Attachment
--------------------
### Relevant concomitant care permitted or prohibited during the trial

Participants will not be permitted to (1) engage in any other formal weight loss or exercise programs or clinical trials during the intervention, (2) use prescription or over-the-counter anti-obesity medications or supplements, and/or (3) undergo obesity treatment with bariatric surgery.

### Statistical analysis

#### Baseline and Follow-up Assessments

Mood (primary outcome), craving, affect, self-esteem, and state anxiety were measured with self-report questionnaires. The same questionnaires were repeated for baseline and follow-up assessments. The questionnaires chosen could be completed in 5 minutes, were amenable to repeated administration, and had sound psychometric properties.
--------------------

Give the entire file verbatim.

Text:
### Relevant concomitant care permitted or prohibited during the trial

Participants will not be permitted to (1) engage in any other formal weight loss or exercise programs or clinical trials during the intervention, (2) use prescription or over-the-counter anti-obesity medications or supplements, and/or (3) undergo obesity treatment with bariatric surgery.

### Statistical analysis

#### Baseline and Follow-up Assessments

Mood (primary outcome), craving, affect, self-esteem, and state anxiety were measured with self-report questionnaires. The same questionnaires were repeated for baseline and follow-up assessments. The questionnaires chosen could be completed in 5 minutes, were amenable to repeated administration, and had sound psychometric properties.